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Day 45 – Change Is Not Inevitable

November 24, 2010

Location: Buenos Aires, Argentina

Date: Wednesday, November 24, 2010

The hardest thing to come by in Buenos Aires is change. Not political change. Not social change. Not change some naïve collegiate can believe in. I’m talking change as in “coins or bills of low denomination.”

Everyone at tonight’s dinner has experienced it. If you need change to make a phone call—like I did when I arrived in Buenos Aires yesterday—vendors will brush you off and if you ask who can help you they will wave in a direction far away from them. I tried to pay for 4 pesos ($1 USD) worth of stuff with a 5 peso bill and a guy asked me if I had 4 pesos in coins. I gave it to him. I will never make that mistake again.

That’s because here, coins are more valuable than diamonds. Everyone needs them for the bus and the subway, but inexplicably no one has them. Ever. And if they do, they’re using them for themselves and not giving them away for something silly like commerce or selling things. I’ve had shop owners, instead of giving me monedas, force me to pick out a few pieces of gum or candy. It’s crazy.

Making change for bills isn’t any easier. If you pay for 65 pesos worth of stuff at the corner store (the equivalent of $16 USD) and try to pay with a 100 peso bill ($25 USD), the clerk will give you a look somewhere between annoyance and homicide, then ask if you have anything smaller. The Danes who were part of tonight’s dinner party had to guard a store for an owner while he ran around from shop to shop trying to break a bill. On other occasions, they’ve tried to buy 15 pesos worth of stuff and been told to put it back because the shop owner couldn’t (wouldn’t?) break a 50. In other words, the shop chose to not make money instead of giving up small denomination notes. Back home, if you want to pay for a soda with a twenty, the shop will gladly accept your valuable bill because that’s what stores do: take currency in exchange for goods so as to make that cash. Not sure Argentina’s quite figured out the whole capitalism thing.

Banks don’t help out either. If you withdraw money, they will give you only 100 peso bills. Seriously, Argentina. A little help here.

It’d be one thing if this were Bolivia, where everything is cheap because the country is poor. Paying for something with a large bill there might be the equivalent of paying someone a week’s worth of wages. But Argentina is not poor. Prices here are basically the same as in the U.S. or any Western country. One hundred pesos isn’t a month’s wages. It’s not even a couple hours’ wages.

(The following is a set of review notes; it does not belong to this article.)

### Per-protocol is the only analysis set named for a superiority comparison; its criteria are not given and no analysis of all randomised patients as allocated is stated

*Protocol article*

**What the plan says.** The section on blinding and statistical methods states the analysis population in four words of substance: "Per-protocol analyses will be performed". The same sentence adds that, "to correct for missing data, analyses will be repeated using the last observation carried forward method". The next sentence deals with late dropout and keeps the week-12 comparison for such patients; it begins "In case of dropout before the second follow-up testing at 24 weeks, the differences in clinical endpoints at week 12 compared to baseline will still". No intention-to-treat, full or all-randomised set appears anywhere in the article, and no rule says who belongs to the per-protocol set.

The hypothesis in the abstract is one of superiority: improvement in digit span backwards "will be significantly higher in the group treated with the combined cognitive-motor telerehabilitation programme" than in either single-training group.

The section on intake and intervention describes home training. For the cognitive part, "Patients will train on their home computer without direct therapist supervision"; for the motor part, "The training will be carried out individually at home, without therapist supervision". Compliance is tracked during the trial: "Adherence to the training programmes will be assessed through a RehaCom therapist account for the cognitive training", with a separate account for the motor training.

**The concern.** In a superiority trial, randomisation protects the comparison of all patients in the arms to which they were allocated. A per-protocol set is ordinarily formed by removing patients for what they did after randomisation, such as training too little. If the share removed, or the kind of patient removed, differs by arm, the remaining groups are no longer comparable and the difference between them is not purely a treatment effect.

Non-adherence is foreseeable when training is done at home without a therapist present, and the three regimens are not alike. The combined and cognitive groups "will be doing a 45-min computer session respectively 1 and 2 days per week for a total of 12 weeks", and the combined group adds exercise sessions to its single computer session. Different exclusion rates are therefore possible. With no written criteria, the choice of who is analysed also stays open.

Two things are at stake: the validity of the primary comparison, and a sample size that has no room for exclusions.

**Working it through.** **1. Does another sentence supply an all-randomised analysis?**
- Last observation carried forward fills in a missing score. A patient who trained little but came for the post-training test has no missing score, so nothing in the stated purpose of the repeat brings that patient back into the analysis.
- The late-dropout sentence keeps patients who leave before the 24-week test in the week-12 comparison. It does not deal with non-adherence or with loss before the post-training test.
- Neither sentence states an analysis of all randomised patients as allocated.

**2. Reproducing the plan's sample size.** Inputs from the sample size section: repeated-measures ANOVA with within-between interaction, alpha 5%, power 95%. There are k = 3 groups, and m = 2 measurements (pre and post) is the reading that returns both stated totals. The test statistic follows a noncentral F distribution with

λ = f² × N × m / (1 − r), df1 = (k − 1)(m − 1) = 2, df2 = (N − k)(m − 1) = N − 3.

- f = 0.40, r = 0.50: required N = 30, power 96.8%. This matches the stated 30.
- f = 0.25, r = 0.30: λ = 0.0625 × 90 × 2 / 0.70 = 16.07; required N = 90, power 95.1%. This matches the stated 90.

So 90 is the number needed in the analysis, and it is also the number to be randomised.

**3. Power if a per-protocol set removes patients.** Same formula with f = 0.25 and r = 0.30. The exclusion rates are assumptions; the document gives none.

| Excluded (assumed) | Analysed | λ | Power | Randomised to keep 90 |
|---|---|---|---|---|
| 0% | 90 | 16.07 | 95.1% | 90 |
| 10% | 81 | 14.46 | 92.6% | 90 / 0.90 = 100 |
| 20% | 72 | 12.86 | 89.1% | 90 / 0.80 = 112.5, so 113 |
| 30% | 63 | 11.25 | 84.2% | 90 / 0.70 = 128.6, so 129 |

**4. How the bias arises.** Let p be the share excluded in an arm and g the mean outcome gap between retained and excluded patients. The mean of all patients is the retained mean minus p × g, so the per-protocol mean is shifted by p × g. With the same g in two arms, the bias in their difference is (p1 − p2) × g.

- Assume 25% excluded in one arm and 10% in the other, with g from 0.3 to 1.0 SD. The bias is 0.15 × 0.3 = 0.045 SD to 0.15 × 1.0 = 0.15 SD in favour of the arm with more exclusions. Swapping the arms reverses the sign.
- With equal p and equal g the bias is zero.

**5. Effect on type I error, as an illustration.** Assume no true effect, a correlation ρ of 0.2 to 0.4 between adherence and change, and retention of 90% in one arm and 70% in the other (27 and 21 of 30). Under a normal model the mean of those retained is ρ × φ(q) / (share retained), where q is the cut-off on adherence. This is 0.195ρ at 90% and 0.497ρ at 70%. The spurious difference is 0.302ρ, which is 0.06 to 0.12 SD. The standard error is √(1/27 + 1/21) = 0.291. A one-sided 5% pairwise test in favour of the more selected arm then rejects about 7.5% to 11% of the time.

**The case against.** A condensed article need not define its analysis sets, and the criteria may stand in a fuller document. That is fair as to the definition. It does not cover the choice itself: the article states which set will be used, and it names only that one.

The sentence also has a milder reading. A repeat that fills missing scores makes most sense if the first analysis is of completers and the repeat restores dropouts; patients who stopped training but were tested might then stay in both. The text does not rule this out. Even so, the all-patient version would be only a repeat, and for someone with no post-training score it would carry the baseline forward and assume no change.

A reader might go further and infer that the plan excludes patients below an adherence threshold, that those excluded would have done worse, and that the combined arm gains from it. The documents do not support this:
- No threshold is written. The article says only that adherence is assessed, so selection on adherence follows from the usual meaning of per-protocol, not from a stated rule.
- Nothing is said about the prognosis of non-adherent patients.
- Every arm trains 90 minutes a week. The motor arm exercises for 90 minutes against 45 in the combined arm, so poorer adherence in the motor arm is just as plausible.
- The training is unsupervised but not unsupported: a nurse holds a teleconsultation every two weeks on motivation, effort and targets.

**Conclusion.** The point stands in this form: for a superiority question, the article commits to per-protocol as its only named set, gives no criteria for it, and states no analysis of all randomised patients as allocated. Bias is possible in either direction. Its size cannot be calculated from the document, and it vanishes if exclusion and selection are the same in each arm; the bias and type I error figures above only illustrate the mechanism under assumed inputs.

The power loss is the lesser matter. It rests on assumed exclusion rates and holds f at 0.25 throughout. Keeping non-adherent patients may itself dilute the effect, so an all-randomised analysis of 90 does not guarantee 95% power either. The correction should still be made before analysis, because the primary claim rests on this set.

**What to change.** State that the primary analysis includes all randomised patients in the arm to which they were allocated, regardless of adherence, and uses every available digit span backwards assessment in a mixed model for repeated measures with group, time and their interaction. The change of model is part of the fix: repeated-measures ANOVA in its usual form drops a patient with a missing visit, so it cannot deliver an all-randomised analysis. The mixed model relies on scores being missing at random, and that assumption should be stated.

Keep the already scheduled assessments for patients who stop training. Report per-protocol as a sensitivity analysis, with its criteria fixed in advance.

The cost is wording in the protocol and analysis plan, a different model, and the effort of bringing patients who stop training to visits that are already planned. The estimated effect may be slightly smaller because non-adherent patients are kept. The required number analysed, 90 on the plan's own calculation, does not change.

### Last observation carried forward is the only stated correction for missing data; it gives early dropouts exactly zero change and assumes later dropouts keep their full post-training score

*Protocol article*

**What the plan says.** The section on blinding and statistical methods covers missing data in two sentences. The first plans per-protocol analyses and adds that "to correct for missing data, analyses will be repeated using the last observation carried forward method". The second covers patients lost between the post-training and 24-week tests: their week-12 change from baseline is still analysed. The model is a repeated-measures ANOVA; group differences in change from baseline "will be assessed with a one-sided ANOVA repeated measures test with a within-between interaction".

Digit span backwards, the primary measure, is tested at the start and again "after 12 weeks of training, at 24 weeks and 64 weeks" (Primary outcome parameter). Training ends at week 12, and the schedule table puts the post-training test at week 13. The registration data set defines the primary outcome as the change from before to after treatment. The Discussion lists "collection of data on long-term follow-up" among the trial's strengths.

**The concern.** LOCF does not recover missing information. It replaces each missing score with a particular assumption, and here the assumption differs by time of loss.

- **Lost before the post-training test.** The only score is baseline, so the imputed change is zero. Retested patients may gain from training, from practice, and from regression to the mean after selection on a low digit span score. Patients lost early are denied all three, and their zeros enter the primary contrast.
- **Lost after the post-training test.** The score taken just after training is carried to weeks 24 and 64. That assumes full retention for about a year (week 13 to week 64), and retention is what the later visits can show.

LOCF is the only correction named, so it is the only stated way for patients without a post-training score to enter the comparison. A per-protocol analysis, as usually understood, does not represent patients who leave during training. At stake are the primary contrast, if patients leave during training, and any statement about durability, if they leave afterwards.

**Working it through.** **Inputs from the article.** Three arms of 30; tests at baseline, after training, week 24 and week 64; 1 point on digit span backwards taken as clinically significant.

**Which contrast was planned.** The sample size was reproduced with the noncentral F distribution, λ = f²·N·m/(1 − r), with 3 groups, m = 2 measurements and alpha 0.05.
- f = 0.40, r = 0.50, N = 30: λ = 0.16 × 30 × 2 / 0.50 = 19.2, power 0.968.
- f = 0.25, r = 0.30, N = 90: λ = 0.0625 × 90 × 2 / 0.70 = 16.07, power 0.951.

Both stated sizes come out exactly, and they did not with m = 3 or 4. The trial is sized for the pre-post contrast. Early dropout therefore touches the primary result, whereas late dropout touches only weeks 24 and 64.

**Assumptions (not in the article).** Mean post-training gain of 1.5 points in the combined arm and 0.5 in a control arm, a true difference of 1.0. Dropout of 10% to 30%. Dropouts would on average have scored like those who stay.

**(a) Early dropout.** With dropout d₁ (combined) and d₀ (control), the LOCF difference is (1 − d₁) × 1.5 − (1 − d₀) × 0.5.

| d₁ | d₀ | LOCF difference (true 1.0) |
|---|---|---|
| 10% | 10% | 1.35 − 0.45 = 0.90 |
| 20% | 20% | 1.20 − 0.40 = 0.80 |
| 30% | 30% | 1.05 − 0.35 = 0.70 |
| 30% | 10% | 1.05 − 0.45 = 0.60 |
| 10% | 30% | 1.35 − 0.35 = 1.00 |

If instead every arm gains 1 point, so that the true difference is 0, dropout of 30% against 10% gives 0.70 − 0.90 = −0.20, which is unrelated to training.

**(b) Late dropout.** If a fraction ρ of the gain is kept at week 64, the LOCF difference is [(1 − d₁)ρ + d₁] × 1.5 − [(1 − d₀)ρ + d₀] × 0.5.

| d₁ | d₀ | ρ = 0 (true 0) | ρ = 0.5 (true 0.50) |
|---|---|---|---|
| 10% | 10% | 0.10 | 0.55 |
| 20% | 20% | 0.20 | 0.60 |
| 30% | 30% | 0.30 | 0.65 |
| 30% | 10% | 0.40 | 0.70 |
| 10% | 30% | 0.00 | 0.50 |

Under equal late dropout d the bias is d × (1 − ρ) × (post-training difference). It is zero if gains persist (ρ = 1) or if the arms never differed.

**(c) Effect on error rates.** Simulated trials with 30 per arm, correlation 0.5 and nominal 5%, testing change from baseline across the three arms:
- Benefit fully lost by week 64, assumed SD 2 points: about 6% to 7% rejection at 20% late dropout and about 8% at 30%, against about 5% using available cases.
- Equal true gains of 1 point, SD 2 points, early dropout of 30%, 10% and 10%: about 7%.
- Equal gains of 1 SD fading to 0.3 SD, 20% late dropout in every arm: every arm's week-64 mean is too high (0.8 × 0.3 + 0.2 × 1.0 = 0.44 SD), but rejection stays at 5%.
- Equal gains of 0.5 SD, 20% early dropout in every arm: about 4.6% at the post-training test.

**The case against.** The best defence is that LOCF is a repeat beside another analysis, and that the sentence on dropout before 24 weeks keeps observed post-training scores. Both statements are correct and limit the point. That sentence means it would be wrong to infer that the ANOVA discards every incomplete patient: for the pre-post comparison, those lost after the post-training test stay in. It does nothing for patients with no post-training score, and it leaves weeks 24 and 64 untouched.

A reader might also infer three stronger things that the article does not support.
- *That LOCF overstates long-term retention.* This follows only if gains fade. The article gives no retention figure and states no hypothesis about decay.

Argentina may have tap water you can drink, toilets you can flush toilet paper down, and stores that accept credit cards, but it’s still South America. The kind of place where 25 centavo coins are worth more than 100 peso bills.

GALLERY: No bonus pictures today.

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6 Comments leave one →
  1. David permalink
    December 12, 2010 9:01 am

    huh, the coin thing is interesting.

    • December 13, 2010 2:50 pm

      Very strange. You can get change at banks but you have to wait in line with all the other customers and when you ask for 20 one peso coins the clerk will look at you like you pooped on the counter. When I did this I wanted to tell the guy who disdainfully tossed me a stack of unwrapped monedas, “Dude, this your country. If you all don’t want me coming in a fancy bank to get change, get some coins into circulation.”

      Heard it’s not as bad outside Buenos Aires. I’ll see for myself in a couple of days.

  2. Doug permalink
    December 12, 2010 5:40 pm

    Bienvenidos a Argentina.

    • December 13, 2010 2:51 pm

      Igual que todos los paises en Sur de America, hay algo cosas raros.

      And that, ladies and gentlemen, is my attempt at broken Spanish for today.

  3. February 17, 2011 3:34 pm

    Ha, ha. The problem is that the coins metal is worth more than 5 times the coins value.

    Do your math.

    • March 6, 2011 6:49 pm

      Before writing this up I tried to find evidence of the rumor you’re referring to. Couldn’t substantiate it so I left it out. From what I can tell, it’s a combination of hording by the bus companies and a failure on the part of the government to produce more. Why either occur is still unclear.

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